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Sunday, May 22, 2005



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U.S. NAVY PHOTO
Welders and other workers at the Pearl Harbor Naval Shipyard have no apparent worries about job loss, but the shipyard probably will not gain jobs as anticipated from the closure of Portsmouth Naval Shipyard in New Hampshire. The Hawaii shipyard employs more than 4,000 civilians.




Base-closure ax
fells 278 at Pearl

Civilians in finance and personnel
stand to suffer cutbacks

When the Base Realignment and Closure Commission report was released last week, Hawaii's congressional leaders thought the net effect here could result in small gain of one job.

A week later, however, a deeper reading of the report shows that 213 civilians at the Defense Finance and Accounting Service on Ford Island and another 65 civilians at Pearl Harbor's Human Resource Service Center will lose their jobs.

In addition, Ben Toyama, spokesman for the International Federation of Professional and Technical Engineers, believes that the Pearl Harbor Naval Shipyard will not see any significant gains in its 4,000-member civilian labor force.

Toyama was at a meeting in Washington, D.C., on May 13 with his counterparts from the 200-year-old Portsmouth Naval Shipyard in New Hampshire when the Pentagon recommended shuttering the 297-acre naval shipyard along with 32 others military installations.

In its report to the BRAC commission, the Pentagon said that the closure of the Portsmouth facility could result in Pearl Harbor getting 111 more shipyard workers.

However, Toyama said the choice jobs -- more than 1,000 of them in Portsmouth's engineering planning department -- will probably be transferred to Norfolk Naval Shipyard in Virginia.

Over the past decade, Toyama added, Portsmouth and Pearl Harbor have concentrated on repairing and maintaining Los-Angeles-class nuclear attack submarines.

"Portsmouth has the engineering people who write repair specifications," Toyama said, "and we followed up with the doing the necessary repair work."

Both shipyards employ about 4,000 civilians, Toyama said. The Navy's two other ship repair facilities -- at Norfolk and Puget Sound in Washington -- specialize in repairing and maintaining aircraft carriers. Portsmouth, which straddles Maine and New Hampshire, has a payroll or more than $283 million.

Toyama said it was "ironic" that on May 11 Portsmouth shipyard workers were called to a meeting to be told that they had won the Navy's meritorious award for outperforming the three other repair installations.

"Then, on Friday (May 13), they get the news they will be closed," Toyama added.

Toyama also questioned the Pentagon's reasoning in closing the Human Resources Service Center at Pearl Harbor, where 65 civilian workers would lose their jobs over six years.

"It's kind of sad," added Toyama, that the Pentagon wants to have that center combined with similar operations either in San Diego or Washington to manage the careers of Navy civilian workers in Hawaii and the Pacific, since these workers will lose the benefit of being able to get timely personal help.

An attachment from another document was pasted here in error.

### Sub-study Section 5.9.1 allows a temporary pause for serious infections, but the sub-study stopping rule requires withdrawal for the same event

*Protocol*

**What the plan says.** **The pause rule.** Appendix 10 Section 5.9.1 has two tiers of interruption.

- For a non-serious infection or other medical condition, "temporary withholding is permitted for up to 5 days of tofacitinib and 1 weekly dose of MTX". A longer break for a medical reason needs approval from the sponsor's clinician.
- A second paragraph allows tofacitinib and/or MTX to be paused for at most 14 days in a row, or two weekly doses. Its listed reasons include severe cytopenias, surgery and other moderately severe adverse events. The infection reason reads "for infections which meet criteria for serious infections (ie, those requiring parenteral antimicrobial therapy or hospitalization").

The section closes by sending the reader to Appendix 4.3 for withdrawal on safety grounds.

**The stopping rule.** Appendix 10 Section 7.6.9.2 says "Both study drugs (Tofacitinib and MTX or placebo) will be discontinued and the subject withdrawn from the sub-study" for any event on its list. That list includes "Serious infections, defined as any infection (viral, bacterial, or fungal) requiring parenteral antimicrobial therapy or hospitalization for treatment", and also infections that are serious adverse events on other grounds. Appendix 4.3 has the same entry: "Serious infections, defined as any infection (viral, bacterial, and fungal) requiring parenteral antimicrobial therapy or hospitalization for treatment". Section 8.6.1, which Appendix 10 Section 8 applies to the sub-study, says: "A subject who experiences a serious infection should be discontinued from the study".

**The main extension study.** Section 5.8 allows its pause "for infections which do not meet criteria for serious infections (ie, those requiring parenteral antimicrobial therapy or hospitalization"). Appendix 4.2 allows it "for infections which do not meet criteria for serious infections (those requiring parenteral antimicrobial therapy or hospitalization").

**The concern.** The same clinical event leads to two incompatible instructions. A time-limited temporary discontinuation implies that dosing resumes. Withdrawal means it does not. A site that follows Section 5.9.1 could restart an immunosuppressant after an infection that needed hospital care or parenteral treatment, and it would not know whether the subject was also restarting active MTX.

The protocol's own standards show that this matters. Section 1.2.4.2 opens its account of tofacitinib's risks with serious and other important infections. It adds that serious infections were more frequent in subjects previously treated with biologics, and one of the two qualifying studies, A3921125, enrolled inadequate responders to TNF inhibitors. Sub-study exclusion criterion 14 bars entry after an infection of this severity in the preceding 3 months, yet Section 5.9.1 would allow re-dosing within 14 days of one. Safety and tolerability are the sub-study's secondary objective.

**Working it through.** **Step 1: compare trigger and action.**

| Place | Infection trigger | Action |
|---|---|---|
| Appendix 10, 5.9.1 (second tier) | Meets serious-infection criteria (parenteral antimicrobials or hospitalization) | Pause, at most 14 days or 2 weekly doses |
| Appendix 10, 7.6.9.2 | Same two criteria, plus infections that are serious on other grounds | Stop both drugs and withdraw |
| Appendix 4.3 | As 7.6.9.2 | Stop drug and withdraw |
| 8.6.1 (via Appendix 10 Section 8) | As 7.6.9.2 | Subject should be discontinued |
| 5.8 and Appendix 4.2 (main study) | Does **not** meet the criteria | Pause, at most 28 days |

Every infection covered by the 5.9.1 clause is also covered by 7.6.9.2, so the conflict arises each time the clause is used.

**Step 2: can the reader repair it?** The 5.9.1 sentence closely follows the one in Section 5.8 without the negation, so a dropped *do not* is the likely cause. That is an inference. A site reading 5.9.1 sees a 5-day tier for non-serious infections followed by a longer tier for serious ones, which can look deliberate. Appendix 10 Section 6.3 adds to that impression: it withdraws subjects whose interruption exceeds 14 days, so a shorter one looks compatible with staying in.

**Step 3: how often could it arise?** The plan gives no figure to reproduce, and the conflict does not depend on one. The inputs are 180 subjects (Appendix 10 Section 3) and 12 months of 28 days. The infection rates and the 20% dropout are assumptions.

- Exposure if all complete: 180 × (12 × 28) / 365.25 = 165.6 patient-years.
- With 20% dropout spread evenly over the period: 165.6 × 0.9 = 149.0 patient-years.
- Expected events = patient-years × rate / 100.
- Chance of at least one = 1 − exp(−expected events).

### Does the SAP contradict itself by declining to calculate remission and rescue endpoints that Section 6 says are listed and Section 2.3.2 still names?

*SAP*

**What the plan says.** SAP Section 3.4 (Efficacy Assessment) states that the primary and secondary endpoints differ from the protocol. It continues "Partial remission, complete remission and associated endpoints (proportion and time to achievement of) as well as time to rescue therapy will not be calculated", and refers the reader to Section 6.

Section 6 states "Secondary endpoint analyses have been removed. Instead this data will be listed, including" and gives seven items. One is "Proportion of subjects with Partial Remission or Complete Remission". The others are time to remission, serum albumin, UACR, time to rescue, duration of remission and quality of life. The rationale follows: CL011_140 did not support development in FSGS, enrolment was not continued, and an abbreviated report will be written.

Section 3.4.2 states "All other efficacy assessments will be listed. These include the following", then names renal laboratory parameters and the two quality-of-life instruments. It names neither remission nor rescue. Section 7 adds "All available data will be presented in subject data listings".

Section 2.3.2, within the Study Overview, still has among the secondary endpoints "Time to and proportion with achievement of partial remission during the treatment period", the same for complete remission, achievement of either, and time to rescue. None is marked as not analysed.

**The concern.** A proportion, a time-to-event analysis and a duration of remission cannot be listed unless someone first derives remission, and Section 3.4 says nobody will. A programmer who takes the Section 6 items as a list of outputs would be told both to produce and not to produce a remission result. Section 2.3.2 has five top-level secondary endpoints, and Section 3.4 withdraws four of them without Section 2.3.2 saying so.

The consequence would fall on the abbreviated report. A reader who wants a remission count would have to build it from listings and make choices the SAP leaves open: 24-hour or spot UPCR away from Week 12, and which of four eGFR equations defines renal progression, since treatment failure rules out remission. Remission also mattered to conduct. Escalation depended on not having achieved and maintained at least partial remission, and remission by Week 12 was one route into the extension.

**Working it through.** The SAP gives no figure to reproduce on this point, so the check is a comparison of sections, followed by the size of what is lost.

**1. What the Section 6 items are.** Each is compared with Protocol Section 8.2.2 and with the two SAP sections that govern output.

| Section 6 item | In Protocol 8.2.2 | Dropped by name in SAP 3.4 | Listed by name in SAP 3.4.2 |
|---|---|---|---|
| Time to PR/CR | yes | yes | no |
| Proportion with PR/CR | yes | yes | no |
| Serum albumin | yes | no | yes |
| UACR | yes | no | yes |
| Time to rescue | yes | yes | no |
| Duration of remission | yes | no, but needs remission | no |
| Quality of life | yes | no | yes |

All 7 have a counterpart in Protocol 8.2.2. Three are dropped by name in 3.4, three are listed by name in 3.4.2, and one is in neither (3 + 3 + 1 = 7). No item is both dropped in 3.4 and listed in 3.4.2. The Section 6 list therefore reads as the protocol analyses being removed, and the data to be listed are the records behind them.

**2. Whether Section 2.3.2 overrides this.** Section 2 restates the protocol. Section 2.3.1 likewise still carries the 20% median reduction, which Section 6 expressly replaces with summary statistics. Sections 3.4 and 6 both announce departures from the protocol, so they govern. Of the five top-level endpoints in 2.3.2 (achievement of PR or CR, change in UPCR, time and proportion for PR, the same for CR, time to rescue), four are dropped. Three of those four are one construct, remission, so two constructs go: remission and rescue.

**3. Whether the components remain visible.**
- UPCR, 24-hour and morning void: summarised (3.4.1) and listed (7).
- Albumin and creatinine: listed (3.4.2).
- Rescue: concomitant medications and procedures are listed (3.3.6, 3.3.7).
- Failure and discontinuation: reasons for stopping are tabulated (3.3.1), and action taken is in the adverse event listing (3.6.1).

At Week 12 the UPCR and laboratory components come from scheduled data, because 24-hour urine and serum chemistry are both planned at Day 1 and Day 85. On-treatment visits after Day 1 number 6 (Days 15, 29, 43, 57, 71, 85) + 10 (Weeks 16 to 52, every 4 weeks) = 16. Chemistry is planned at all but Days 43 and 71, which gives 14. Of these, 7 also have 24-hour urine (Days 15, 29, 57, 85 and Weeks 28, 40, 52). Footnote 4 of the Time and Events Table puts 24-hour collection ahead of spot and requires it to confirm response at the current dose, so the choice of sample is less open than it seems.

"It's difficult to resolve personnel issues online," Toyama said.

He cited a case at Pearl Harbor where a person who had been temporarily filling a position for three years was disqualified because of a clerical error in his employment record.

"When the announcement was made to fill the job," Toyama said. "His application was rejected because the Navy said he wasn't qualified.

"The unintended consequences of doing everything online," Toyama added, "is that there is no one we can talk to, and we don't think that is right."

Art Buck, staff director in Washington, D.C., for the Office of Human Resources, said he doesn't see any problems in civilian Navy workers being serviced from remote locations. "I am in Washington, D.C., and I am personally served by Silverdale."

The Human Resources Service Center in Silverdale, Wash., is one of three mainland operations the Pentagon recommended Friday to take over Hawaii's operations. The other two are North Island Naval Air Station and Miramar Marine Corps Air Station -- both near San Diego.

Buck said that his office -- which has operations in Europe and seven areas on the mainland and in Hawaii, has shrunk to where it has about half the work force that it had in 1989.

He estimated that about 1,300 to 1,400 civilians handle benefits and promotion issues for civilians employed by the Navy.

The Hawaii workers at both the Ford Island Defense Accounting and Finance Services and the Human Resource Service Center at Pearl Harbor will be offered jobs at the new mainland sites, the Navy said.

Hawaii Army Reserve officials said the proposed closure of its armory in Hilo was long anticipated and the state already had funds to begin the design of a $59 million expansion of the Keakaha Military Reservation near the Hilo Airport.

"More than $4 million have already appropriated by the federal government," said Maj. Chuck Anthony, Hawaii National Guard spokesman, and another $300,000 was approved by lawmakers this session to begin designing the multi-use facility that not only includes space for the Army Reserve and Hawaii Army National Guard soldiers, but also an expanded post exchange and commissary and work space for the State Office of Veterans Affair. The four buildings also will house a Marine Corps unit.

The BRAC commission has until Sept. 8 to submit its recommendations to President Bush. The president then has two weeks to accept or reject this list in its entirety if the Pentagon's recommendations are upheld by BRAC. There have been four base-closing rounds in the past with previous commissions endorsing 85 percent of the recommendations. Closures are intended to save $14.6 billion, but will take down 29,000 jobs.



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